Course and Prognostic Factors for Neck Pain in the General Population
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- Carroll, L.J., Hogg-Johnson, S., van der Velde, G. et al. Eur Spine J (2008) 17(Suppl 1): 75. doi:10.1007/s00586-008-0627-8
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Best evidence synthesis.
To undertake a best evidence synthesis on course and prognosis of neck pain and its associated disorders in the general population.
Summary of Background Data
Knowing the course of neck pain guides expectations for recovery. Identifying prognostic factors assists in planning public policies, formulating interventions, and promoting lifestyle changes to decrease the burden of neck pain.
The Bone and Joint Decade 2000 –2010 Task Force on Neck Pain and its Associated Disorders (Neck Pain Task Force) conducted a critical review of literature published between 1980 and 2006 to assemble the best evidence on neck pain. Findings fromstudiesmeeting criteria for scientific validity were abstracted into evidence tables and included in a best evidence synthesis.
We found 226 articles on the course and prognostic factors in neck pain and its associated disorders. After critical review, 70 (31) of these were accepted on scientific merit. Six studies related to course and 7 to prognostic factors in the general population. Between half and three quarters of persons in these populations with current neck pain will report neck pain again 1 to 5 years later. Younger age predicted better outcome. General exercise was unassociated with outcome, although regular bicycling predicted poor outcome in 1 study. Psychosocial factors, including psychologic health, coping patterns, and need to socialize, were the strongest prognostic factors. Several potential prognostic factors have not been well studied, including degenerative changes, genetic factors, and compensation policies.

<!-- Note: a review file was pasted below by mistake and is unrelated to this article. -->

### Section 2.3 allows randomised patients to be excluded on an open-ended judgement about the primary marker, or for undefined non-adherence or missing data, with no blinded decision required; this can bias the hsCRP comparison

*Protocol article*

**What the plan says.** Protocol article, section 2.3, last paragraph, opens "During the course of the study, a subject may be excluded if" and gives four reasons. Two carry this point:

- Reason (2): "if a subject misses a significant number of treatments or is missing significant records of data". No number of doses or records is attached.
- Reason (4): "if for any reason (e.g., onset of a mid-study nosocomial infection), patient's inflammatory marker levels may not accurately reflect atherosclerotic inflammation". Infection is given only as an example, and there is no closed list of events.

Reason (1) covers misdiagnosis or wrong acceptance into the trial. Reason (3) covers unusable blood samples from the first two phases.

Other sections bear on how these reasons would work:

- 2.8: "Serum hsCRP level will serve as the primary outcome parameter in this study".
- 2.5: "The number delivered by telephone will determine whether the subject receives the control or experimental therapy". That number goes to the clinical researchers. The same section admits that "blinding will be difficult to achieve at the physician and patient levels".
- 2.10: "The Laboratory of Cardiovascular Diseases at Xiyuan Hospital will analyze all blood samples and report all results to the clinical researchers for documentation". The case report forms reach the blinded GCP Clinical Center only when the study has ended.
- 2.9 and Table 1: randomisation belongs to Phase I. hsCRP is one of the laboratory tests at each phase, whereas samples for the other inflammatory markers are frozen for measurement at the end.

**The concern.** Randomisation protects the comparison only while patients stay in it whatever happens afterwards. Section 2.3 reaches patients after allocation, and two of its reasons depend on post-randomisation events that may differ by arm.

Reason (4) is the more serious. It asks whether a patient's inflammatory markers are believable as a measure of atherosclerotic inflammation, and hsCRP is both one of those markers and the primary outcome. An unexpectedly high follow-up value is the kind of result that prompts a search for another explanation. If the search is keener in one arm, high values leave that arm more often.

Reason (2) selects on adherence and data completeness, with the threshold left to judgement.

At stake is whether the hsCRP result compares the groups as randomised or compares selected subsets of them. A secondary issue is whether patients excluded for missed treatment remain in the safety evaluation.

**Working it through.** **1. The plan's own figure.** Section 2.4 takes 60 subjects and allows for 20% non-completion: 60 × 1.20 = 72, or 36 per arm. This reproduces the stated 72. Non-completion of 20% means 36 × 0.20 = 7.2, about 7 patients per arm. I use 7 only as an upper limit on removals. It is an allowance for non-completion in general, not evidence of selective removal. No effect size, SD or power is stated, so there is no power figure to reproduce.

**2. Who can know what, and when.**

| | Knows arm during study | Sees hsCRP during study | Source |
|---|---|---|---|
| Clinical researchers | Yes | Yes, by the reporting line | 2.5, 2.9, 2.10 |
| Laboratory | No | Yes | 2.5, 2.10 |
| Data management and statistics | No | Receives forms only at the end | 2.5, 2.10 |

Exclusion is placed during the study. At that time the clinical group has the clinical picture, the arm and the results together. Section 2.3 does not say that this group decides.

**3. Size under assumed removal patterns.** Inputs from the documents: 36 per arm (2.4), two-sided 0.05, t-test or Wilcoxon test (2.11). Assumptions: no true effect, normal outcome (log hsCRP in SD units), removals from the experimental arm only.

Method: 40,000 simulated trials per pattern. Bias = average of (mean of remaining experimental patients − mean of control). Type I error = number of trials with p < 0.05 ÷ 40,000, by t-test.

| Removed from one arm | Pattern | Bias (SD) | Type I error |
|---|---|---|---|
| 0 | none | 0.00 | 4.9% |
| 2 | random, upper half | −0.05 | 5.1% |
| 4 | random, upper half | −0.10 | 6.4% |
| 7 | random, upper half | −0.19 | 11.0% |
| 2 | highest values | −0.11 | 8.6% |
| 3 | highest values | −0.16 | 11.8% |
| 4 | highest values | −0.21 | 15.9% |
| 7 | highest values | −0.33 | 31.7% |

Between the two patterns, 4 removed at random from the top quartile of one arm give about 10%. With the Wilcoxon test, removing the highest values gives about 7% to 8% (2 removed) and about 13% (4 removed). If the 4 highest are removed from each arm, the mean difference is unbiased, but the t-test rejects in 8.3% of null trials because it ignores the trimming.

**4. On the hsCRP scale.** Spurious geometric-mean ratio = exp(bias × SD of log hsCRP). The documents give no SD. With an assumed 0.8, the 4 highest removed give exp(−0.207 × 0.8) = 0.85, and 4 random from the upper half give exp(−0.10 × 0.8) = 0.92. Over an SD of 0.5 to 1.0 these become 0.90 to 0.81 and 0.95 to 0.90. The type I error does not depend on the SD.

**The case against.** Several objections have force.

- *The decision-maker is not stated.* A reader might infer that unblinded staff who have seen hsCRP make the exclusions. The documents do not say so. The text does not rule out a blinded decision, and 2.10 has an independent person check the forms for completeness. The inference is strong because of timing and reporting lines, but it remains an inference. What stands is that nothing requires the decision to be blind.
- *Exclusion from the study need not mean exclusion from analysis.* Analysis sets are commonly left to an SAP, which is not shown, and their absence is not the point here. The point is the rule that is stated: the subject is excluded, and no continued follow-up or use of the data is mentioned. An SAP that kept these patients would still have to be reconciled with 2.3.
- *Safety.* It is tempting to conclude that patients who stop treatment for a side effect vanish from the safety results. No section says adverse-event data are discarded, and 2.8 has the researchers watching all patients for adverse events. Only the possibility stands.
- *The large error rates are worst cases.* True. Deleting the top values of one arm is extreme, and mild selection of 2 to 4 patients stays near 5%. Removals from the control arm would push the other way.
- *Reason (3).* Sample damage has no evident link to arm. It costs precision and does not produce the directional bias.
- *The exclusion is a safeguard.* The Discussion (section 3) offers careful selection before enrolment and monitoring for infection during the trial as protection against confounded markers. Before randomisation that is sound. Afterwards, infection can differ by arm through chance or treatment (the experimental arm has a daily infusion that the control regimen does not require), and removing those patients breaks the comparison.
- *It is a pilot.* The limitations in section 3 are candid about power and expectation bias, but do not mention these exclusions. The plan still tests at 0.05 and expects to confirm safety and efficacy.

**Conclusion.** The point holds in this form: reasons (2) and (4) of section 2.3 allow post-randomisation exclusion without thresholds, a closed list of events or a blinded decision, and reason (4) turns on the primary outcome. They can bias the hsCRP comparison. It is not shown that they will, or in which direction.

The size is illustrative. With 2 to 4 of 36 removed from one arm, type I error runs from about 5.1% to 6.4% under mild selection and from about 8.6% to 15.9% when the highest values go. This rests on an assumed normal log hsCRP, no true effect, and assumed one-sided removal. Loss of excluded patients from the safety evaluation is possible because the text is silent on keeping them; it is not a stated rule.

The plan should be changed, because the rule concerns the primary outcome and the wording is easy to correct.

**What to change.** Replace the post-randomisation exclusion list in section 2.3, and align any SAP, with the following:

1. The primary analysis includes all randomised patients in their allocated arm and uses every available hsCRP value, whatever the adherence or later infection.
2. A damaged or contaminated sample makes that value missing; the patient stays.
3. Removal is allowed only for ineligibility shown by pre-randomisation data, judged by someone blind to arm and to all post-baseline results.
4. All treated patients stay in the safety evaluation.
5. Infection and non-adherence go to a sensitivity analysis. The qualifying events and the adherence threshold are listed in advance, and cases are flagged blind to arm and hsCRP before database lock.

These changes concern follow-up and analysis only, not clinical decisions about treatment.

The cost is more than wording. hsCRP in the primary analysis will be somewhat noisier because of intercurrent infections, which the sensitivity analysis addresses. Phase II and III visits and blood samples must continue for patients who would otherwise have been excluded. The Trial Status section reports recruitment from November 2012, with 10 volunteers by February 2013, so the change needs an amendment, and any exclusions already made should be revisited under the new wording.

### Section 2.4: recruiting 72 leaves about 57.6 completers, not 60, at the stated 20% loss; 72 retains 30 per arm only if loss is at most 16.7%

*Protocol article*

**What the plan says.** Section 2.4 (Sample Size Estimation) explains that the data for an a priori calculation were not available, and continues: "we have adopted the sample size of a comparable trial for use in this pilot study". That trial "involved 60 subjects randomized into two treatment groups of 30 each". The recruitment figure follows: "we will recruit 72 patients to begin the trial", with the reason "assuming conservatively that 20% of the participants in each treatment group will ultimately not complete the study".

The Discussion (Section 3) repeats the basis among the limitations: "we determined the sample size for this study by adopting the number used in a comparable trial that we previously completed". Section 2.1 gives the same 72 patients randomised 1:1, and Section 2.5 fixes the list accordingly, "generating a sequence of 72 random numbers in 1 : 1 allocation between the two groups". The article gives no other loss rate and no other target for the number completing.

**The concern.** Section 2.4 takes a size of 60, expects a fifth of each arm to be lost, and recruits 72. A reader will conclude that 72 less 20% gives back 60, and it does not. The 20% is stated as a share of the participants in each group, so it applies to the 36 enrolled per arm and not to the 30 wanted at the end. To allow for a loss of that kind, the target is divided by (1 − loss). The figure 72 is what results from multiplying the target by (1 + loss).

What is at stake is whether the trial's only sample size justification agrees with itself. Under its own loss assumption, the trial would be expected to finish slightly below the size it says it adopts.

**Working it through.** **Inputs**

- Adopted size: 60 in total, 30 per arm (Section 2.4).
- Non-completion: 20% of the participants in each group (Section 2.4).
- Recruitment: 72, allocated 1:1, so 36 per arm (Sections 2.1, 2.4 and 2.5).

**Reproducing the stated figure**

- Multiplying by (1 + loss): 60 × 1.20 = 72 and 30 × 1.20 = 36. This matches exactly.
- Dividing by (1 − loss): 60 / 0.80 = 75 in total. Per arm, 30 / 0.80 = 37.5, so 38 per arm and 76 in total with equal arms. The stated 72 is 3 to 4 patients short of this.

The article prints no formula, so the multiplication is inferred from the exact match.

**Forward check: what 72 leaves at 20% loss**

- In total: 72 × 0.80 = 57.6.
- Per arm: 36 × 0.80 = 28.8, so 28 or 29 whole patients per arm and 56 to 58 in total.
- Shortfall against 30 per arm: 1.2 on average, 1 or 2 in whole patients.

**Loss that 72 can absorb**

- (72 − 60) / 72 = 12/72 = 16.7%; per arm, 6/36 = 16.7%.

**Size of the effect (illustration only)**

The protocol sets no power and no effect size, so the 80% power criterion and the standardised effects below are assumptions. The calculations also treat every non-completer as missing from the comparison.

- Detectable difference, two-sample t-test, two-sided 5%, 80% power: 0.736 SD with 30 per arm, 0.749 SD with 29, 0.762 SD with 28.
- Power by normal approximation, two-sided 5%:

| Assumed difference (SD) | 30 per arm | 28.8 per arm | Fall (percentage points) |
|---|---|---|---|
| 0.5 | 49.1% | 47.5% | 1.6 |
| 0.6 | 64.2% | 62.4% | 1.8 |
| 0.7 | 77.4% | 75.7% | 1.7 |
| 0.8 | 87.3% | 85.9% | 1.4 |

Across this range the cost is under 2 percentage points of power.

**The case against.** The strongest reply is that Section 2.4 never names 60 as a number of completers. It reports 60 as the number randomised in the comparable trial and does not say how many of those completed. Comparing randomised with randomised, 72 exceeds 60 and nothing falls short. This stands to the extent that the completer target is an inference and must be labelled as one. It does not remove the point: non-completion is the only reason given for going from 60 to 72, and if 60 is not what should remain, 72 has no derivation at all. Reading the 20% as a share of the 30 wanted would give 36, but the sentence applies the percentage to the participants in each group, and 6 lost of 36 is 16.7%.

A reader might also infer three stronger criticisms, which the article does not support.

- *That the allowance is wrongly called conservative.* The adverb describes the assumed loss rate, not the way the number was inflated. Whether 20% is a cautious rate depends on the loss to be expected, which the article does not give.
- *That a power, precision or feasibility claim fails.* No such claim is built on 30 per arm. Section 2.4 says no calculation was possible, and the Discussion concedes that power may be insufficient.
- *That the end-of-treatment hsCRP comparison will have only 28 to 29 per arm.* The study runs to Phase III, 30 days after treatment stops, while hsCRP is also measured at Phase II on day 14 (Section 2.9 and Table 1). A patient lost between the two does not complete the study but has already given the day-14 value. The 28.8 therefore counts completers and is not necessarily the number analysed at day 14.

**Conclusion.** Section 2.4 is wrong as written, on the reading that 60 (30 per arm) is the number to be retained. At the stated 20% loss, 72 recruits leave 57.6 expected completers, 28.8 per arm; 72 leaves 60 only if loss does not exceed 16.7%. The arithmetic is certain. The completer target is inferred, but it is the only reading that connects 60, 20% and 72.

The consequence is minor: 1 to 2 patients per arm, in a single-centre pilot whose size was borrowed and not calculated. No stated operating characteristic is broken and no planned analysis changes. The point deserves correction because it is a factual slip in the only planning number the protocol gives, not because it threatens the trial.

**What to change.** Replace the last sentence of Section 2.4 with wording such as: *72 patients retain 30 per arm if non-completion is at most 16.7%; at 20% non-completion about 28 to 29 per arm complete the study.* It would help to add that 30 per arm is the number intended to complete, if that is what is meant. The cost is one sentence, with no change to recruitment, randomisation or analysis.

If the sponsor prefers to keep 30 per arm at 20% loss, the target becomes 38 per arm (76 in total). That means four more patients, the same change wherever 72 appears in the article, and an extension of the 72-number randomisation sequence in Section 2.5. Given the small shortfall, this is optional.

The Neck Pain Task Force undertook a best evidence synthesis to establish a baseline of the current best evidence on the course and prognosis for this symptom. General exercise was not prognostic of better outcome; however, several psychosocial factors were prognostic of outcome.